A whopping 191 CEOs reported that they had founded one or more other companies; some 38 are still involved in those other ventures, but at least 60 CEOs experienced failure, some more than once. Nicholas Turano struck out 4 out of 5 times with other companies but scored a home run with this year's #400, Warm Springs Machining.
The R&R Report
Average amount of vacation in 1996: 2.3 Weeks
% of CEOs who take time off to get motivated: 4%
% of CEOs who exercise for motivation: 9%
% of CEOs who plunge themselves into another company challenge for motivation: 68%
How to Build an Inc. 500 Company
Pssst. Want to see your company's name on the Inc. 500 list in a few years? If your answer is yes, it pays to keep one word in mind: computers. Sure, all kinds of companies make our list. You can find everything from an ice-cream maker to a pizza chain on the 1997 Inc. 500--if you look hard enough. But the truth is, ordinary businesses like those are underrepresented on the Inc. 500. Year after year, the list includes a disproportionate number of companies that are capitalizing on the most recent trends in digital technology. This year that's more true than ever: a whopping 36% of the companies on the 1997 list report that they're in some facet of the computer industry. Although that's the highest percentage in the past decade, computer-related companies have always made up at least 20% of the list during that time. And throughout the history of the list, companies like Microsoft, Oracle, and Gateway 2000 have gone on to gain national prominence after appearing on the Inc. 500 list.
What's going on here? Shouldn't an industry dominated by the likes of Microsoft at some point become inhospitable to new entrants? To judge from the Inc. 500, that hasn't happened so far. Because of its continuous change and development, the computer industry is a driving force in our economy. Each technological advance spawns a crop of growth companies racing to exploit a new market. Some of those growth companies, in turn, make our list in their early years.
If computers are a constant on the Inc. 500, other things do change with time. One such long-term shift: over the past 10 years, the proportion of retailing companies on the list has shown a gradual decline. Last year and this year, that proportion dropped to what may be an all-time lowof 5% of the list. (That's less than half the percentage of retailers that have appeared on the list in some earlier years.) The drop is one sign that, in this age of superstore chains, traditional retailing may have become less friendly to new privately held growth companies. Then again, who knows if that trend will last? Industries keep changing--and change always spells opportunity for smart entrepreneurs. -- Martha E. Mangelsdorf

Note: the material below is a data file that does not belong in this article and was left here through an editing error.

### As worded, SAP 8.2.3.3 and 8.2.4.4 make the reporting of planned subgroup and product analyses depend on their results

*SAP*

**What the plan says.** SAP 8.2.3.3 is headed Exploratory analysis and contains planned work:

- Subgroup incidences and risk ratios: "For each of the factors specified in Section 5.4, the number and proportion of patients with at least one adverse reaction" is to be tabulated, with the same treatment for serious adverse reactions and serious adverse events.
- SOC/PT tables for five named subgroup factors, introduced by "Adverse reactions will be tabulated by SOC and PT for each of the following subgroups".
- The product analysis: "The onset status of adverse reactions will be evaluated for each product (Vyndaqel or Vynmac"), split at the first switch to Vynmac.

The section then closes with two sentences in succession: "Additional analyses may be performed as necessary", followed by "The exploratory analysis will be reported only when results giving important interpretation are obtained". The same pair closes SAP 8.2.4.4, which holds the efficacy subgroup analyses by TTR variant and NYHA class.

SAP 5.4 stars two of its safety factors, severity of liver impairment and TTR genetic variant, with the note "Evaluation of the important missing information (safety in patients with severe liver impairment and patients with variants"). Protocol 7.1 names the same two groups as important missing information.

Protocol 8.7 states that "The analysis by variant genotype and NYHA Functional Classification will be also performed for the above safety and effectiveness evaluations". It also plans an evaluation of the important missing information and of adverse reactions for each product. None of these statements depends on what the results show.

|The Inc. 500 by Sector|
|The Inc. 500 by Revenues|
|% of companies with revenues of--|
|Less than $5 million||27%|
|$5 million to $9.9 million||27%|
|$10 million to $19.9 million||25%|
|$20 million to $29.9 million||9%|
|$30 million to $49.9 million||6%|
|$50 million or more||6%|
The Inc. 500 by Age
The average company made the list at the age of 9
|The Inc. 500 by Industry*|
|Consumer goods and services||9%|
|Environmental goods and services||2%|
THE START-UP YEARS
Source of Idea for Company*
% who say it came from working in same industry: 60%
*Out of 428 respondents
Who helped in coming up with the idea? No one: 35%
|Where the Money Came From|
|% of CEOs* who tapped--|
|Personal charge cards||10%|
|Top Four Sources of Inspiration|
|Length of time from idea to start-up*|
|6 months or less||59%|
|7 months to one year||19%|
|13 months to two years||12%|
|More than two years||9%|
% who started business at home: 50%
The Need for Speed
What separates inc. 500 founders from the millions of Americans who dream of starting their own business?
Well, for one thing, when they saw a great idea staring them in the face, they didn't blink. They acted. They didn't wait for all the niggling doubts to sink in, the endless stream of what-if's. They didn't allow themselves to utter the F word ( failure, that is). They got feedback, in some cases starting with the very employer they were plotting to leave. They wrote a plan, however rough or ridiculous. They stopped eating out and started fishing for business partners. They begged for money and begged some more. They didn't listen to what the nay-saying banks said. They talked to potential customers. By talking, they made it real. And they did something else: they asked for the sale.
As they say in real estate, time is of the essence. These company founders knew that well, especially those in fast-changing technology niches.
Speed is essential to market dominance, yes, but also to a budding entrepreneur's self-confidence. Once these entrepreneurs had announced their ambitions to their colleagues, their siblings, their mothers...and themselves, there was no time to waste. Allyn Kramer, founder of Kramer Lead Marketing Group (#259), in Dallas, took about six months to go from having his idea to starting up. "I don't consider myself a big risk taker," says Kramer, who was 40, with a wife and young child, when he started the company. "Six months was conservative for me. I knew who I wanted to call on and why. All of a sudden I felt a maturity in doing what I was doing to make the right decisions."